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In the News 12.05.17 : Today’s Articles of Interest from Around the Internets

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In the News 12.05.17 : Today’s Articles of Interest from Around the Internets
In the News 12.05.17 : Today’s Articles of Interest from Around the Internets
In the News 12.05.17 : Today’s Articles of Interest from Around the Internets
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Dwayne Johnson for President!

When Dwayne Johnson meets you (and I can assure you, he would love to), the first thing he will do is ask you six thousand questions about yourself, and remember the answers forever. If you are a child, good luck getting past Dwayne Johnson without a high five or some simulated roughhousing; if you’re in a wheelchair, prepare for a Beowulf-style epic poem about your deeds and bravery, composed extemporaneously, delivered to Johnson’s Instagram audience of 85 million people; if you’re dead, having shuffled off your mortal coil before you even got the chance to meet Dwayne Johnson, that sucks—rest in peace knowing that Dwayne Johnson genuinely misses you. For Johnson, there are no strangers; there are simply best friends, and best friends he hasn’t met yet. I’ve known the man for only two hours—and have been in his car now for only a few minutes, listening to the Dixie Chicks, headed to what he’s luxuriously described to me as his “private gym”—and already it’s apparent that I am Dwayne Johnson’s greatest friend in the entire world.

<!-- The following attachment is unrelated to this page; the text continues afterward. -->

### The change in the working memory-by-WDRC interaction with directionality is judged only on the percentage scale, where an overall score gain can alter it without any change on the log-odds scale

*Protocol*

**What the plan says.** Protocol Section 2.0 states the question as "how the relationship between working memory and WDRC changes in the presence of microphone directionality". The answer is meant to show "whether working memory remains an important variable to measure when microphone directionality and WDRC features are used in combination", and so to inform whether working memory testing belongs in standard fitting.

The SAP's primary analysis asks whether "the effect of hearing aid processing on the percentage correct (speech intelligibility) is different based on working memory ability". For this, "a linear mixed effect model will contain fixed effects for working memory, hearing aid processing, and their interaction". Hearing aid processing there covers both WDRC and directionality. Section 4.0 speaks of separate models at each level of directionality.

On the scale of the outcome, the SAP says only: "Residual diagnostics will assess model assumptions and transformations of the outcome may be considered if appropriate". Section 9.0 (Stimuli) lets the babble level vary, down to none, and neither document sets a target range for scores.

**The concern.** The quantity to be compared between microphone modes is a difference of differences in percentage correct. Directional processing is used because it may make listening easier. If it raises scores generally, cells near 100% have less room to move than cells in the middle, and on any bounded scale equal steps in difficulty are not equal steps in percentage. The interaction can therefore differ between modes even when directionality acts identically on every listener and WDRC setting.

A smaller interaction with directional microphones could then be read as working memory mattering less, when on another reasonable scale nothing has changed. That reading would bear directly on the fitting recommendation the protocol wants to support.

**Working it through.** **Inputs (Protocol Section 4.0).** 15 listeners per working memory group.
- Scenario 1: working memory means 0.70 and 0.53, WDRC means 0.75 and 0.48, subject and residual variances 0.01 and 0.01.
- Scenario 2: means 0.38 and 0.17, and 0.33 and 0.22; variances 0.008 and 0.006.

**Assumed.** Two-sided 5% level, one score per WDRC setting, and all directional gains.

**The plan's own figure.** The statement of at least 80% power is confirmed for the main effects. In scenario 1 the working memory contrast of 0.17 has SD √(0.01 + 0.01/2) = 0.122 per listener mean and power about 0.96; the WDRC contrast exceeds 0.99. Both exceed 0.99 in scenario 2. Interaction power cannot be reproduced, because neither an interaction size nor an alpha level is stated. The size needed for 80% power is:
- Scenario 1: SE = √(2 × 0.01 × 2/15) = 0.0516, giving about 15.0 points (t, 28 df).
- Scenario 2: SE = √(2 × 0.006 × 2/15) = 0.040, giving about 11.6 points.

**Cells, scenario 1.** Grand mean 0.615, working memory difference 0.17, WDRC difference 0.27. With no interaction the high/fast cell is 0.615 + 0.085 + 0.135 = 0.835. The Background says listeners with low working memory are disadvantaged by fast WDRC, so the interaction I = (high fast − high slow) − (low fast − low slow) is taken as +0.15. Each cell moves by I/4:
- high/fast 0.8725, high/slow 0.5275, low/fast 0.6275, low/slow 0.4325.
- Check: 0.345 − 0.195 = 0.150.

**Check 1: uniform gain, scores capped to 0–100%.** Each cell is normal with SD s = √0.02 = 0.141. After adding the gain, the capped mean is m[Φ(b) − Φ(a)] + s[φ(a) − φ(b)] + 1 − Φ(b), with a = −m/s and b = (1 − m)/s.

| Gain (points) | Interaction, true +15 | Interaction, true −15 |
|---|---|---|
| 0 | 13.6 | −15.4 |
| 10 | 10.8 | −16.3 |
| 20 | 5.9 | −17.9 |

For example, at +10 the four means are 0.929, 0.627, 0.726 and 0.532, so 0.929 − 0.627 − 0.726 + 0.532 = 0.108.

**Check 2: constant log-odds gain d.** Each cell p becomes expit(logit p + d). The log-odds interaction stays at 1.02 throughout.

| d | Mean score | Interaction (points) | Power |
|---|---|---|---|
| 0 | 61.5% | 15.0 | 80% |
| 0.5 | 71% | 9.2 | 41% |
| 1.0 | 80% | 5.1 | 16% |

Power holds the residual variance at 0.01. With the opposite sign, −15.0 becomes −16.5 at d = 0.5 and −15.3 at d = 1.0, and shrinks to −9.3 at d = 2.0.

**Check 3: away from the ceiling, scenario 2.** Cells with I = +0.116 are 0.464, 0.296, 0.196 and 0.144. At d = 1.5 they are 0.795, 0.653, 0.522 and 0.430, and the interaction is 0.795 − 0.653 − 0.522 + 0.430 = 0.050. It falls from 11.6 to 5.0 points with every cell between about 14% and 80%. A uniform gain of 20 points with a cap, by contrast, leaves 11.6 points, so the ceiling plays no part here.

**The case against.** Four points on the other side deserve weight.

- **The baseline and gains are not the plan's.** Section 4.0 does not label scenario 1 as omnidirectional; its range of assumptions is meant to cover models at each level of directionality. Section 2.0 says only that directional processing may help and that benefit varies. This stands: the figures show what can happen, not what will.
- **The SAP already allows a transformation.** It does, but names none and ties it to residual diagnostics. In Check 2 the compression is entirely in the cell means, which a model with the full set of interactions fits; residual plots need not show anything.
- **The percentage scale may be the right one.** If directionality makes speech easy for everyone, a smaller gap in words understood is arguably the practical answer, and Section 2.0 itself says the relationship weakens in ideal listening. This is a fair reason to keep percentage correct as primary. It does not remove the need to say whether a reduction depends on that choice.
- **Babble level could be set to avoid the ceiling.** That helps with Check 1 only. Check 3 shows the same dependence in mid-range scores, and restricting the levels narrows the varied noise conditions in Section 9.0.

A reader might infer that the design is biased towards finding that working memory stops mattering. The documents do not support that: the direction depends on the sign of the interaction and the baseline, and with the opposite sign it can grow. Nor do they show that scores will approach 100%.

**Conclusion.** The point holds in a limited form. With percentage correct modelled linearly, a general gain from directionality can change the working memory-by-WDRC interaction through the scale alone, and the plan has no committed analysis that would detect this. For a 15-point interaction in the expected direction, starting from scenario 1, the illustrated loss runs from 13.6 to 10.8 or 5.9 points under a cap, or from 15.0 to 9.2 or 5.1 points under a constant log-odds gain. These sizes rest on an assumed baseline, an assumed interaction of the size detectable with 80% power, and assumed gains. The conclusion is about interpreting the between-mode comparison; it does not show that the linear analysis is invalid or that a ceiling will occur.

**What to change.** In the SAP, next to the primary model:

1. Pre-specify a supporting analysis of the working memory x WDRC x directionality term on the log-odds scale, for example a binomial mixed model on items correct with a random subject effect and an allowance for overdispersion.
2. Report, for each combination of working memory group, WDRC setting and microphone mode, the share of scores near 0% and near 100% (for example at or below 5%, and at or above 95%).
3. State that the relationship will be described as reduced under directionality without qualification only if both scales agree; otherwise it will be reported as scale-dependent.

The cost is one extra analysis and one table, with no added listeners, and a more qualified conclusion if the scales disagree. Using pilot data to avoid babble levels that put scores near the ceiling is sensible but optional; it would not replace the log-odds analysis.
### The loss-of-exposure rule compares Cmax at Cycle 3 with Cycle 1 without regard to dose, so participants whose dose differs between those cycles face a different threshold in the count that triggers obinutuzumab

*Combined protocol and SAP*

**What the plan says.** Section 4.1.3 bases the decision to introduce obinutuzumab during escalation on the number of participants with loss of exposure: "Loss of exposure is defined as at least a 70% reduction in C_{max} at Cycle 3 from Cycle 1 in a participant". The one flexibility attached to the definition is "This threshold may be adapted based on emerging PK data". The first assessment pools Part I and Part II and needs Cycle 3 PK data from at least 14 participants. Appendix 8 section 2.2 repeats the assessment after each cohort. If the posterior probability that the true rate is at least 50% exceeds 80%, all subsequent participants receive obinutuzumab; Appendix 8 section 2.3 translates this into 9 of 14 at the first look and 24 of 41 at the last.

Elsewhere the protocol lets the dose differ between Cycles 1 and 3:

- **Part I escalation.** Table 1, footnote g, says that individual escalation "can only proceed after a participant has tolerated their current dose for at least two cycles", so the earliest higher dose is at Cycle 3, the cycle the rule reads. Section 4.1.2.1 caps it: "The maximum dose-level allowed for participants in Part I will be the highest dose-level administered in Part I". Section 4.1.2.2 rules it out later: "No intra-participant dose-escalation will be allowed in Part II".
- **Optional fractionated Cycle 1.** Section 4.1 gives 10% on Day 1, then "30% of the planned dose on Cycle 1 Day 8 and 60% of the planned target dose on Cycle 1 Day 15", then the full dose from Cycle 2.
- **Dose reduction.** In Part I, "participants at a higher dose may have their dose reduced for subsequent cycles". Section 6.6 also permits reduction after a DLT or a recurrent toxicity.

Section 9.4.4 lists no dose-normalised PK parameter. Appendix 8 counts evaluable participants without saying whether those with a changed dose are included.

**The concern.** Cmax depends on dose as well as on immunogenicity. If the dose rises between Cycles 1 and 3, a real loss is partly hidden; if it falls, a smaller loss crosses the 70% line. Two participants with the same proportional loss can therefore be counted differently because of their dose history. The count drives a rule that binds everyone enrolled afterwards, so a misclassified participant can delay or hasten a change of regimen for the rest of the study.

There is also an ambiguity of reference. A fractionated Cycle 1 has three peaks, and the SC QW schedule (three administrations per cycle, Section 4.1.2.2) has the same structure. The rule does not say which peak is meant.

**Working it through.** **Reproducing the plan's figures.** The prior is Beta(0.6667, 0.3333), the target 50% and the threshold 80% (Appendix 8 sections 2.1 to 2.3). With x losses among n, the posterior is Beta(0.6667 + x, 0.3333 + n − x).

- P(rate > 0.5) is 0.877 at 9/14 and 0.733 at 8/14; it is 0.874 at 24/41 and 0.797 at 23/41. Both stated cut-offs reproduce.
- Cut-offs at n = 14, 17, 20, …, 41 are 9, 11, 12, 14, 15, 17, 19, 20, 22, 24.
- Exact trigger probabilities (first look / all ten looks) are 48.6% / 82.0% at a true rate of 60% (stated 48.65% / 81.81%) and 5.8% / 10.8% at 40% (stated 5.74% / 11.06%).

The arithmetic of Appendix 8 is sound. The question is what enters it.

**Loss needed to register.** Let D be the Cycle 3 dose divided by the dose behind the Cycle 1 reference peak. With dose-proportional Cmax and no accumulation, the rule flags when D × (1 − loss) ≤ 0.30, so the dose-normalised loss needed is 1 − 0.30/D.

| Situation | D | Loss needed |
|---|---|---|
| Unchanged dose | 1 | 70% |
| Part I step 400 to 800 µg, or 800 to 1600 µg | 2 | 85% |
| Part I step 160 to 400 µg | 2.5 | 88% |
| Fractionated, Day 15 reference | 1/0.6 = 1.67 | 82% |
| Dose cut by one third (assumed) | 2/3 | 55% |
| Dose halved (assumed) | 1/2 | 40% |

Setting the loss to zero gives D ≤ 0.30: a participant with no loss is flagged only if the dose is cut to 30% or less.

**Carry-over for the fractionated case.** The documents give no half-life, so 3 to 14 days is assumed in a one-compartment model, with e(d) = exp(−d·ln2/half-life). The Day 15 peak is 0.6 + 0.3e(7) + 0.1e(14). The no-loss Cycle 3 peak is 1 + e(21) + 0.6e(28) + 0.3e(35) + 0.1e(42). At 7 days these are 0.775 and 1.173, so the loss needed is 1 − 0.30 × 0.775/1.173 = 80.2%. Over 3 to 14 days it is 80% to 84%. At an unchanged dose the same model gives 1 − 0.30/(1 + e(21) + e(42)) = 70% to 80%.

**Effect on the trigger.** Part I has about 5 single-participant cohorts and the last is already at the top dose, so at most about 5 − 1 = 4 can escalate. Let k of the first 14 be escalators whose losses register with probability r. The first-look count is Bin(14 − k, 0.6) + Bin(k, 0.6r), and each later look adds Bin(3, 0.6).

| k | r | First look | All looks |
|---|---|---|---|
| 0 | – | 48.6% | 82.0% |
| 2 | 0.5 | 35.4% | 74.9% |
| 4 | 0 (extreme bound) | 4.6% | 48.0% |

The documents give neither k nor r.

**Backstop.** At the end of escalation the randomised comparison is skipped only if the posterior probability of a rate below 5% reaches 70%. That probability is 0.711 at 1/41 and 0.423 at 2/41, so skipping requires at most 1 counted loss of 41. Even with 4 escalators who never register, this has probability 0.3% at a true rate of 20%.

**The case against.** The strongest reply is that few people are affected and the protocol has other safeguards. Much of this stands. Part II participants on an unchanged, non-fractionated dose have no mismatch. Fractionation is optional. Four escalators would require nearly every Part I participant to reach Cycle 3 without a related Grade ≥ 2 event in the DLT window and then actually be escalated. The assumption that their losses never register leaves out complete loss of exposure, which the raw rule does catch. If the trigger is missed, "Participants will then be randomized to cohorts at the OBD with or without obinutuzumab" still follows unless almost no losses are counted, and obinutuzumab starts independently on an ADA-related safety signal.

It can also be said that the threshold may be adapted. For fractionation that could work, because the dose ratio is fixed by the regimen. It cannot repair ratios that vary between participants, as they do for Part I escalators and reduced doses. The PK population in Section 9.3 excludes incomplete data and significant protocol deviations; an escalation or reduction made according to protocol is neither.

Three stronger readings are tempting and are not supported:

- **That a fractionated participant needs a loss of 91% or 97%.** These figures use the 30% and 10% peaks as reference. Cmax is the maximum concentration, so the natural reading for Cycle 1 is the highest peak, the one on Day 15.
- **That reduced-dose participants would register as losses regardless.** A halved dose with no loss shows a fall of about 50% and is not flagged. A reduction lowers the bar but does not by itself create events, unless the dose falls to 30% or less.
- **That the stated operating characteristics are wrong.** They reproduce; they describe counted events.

Read the rest of this article at GQ




Accelerationism: How a Fringe Philosophy Predicted the Future We Live In

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Half a century ago, in the great hippie year of 1967, an acclaimed young American science fiction writer, Roger Zelazny, published his third novel. In many ways, Lord of Light was of its time, shaggy with imported Hindu mythology and cosmic dialogue. Yet there were also glints of something more forward-looking and political. One plot strand concerned a group of revolutionaries who wanted to take their society “to a higher level” by suddenly transforming its attitude to technology. Zelazny called them the Accelerationists.

He and the book are largely forgotten now. But as the more enduring sci-fi novelist JG Ballard said in 1971, “what the writers of modern science fiction invent today, you and I will do tomorrow”. Over the past five decades, and especially over the past few years, much of the world has got faster. Working patterns, political cycles, everyday technologies, communication habits and devices, the redevelopment of cities, the acquisition and disposal of possessions – all of these have accelerated. Meanwhile, over the same half century, almost entirely unnoticed by the media or mainstream academia, accelerationism has gradually solidified from a fictional device into an actual intellectual movement: a new way of thinking about the contemporary world and its potential.

Read the rest of this article at The Guardian

The McSorley Poet

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McSorley’s Old Ale House, the Manhattan landmark where my father has tended bar since 1972, has always attracted poets, but my favorite verse about the pub wasn’t written by any of the heralded bards who drank there over the years. Not the E. E. Cummings one that begins “I was sitting in mcsorley’s. / Outside it was New York and beautifully snowing. / Inside snug and evil.” Not Reuel Denney’s “McSorley’s Bar,” which contains a couplet whose beauty never fails to leave me gobsmacked: “The grey-haired men considered from their chairs / How time is emptied like a single ale.” Nothing by Dylan Thomas, who never published a poem about the bar but who drank there often enough to get eighty-sixed once upon a time. Not Woody Guthrie, a poet of sorts, who visited McSorley’s in 1943, when LIFE magazine photographed him strumming his guitar for a group of workingmen huddled over mugs of ale in the front room. And not Joseph Mitchell, whose New Yorker prose about the bar carried the simple beauty of poetry and perhaps best captured the essence of McSorley’s.